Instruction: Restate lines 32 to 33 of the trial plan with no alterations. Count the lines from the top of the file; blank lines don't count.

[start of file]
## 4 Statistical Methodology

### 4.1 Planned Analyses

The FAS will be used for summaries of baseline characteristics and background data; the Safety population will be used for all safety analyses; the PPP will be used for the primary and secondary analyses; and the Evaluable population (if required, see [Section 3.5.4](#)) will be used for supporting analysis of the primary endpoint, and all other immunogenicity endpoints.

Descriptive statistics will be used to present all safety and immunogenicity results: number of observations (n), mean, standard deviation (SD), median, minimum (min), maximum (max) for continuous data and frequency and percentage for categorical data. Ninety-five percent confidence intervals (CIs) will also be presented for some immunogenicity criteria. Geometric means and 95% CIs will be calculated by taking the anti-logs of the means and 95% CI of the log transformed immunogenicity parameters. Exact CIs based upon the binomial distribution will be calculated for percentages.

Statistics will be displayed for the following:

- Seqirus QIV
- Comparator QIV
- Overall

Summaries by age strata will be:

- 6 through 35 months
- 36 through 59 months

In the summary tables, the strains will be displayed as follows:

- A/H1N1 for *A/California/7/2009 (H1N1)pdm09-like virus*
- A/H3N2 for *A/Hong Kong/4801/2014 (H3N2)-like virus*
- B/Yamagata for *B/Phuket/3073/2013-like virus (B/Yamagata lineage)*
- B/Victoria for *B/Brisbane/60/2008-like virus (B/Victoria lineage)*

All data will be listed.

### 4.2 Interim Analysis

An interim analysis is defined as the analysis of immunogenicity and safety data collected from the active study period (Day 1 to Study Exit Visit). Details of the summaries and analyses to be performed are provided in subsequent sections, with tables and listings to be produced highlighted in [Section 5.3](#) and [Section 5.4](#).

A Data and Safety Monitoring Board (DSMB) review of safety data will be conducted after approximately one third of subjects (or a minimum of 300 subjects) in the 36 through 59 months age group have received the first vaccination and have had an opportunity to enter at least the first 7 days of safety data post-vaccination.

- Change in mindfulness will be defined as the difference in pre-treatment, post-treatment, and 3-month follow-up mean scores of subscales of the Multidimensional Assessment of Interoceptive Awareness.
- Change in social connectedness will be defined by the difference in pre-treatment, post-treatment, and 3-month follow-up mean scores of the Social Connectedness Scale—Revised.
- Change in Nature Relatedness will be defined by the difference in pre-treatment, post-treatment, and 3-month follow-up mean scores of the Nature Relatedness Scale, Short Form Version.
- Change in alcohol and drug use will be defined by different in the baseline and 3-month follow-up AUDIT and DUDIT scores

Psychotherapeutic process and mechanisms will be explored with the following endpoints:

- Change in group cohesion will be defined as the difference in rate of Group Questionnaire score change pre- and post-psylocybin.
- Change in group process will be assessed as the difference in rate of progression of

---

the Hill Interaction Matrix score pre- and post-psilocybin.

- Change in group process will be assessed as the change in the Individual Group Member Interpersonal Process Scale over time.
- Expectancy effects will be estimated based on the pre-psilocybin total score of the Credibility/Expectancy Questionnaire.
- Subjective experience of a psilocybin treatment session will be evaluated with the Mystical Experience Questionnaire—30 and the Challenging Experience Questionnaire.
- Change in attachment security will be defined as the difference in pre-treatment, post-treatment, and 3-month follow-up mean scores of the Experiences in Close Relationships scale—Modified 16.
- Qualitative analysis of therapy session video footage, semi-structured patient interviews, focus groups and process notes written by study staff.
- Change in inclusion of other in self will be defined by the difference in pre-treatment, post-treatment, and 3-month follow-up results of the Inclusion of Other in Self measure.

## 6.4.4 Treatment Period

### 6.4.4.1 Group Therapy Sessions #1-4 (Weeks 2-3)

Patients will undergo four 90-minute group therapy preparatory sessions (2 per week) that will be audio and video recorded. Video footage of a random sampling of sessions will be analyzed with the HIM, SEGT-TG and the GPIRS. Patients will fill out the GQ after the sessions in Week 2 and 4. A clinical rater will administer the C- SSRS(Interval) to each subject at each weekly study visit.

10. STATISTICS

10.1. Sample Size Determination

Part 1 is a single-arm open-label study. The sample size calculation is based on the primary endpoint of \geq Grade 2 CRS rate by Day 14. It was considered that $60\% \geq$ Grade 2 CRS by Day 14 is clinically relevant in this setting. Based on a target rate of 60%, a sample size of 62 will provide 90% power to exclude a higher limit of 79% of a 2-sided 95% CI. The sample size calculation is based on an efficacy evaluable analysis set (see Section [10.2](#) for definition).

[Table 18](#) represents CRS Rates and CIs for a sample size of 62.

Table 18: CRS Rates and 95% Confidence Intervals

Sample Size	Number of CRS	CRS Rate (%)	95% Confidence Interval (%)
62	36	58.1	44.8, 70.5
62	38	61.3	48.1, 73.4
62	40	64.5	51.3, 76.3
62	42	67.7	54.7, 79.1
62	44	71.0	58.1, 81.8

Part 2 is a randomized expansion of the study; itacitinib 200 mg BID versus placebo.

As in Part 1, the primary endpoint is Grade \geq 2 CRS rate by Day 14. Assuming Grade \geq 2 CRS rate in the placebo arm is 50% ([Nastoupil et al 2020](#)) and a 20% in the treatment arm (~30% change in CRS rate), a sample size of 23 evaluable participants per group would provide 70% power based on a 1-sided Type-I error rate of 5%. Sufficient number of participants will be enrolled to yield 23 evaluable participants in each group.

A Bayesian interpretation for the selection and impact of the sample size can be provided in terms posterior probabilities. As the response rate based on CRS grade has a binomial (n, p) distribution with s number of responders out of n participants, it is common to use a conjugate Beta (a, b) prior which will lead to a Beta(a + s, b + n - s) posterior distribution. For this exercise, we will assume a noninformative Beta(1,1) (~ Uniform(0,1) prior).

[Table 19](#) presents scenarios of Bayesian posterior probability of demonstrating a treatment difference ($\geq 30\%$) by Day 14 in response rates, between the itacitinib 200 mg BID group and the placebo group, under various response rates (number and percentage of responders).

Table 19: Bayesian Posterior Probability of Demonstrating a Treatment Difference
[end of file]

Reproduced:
- Subjective experience of a psilocybin treatment session will be evaluated with the Mystical Experience Questionnaire—30 and the Challenging Experience Questionnaire.
- Change in attachment security will be defined as the difference in pre-treatment, post-treatment, and 3-month follow-up mean scores of the Experiences in Close Relationships scale—Modified 16.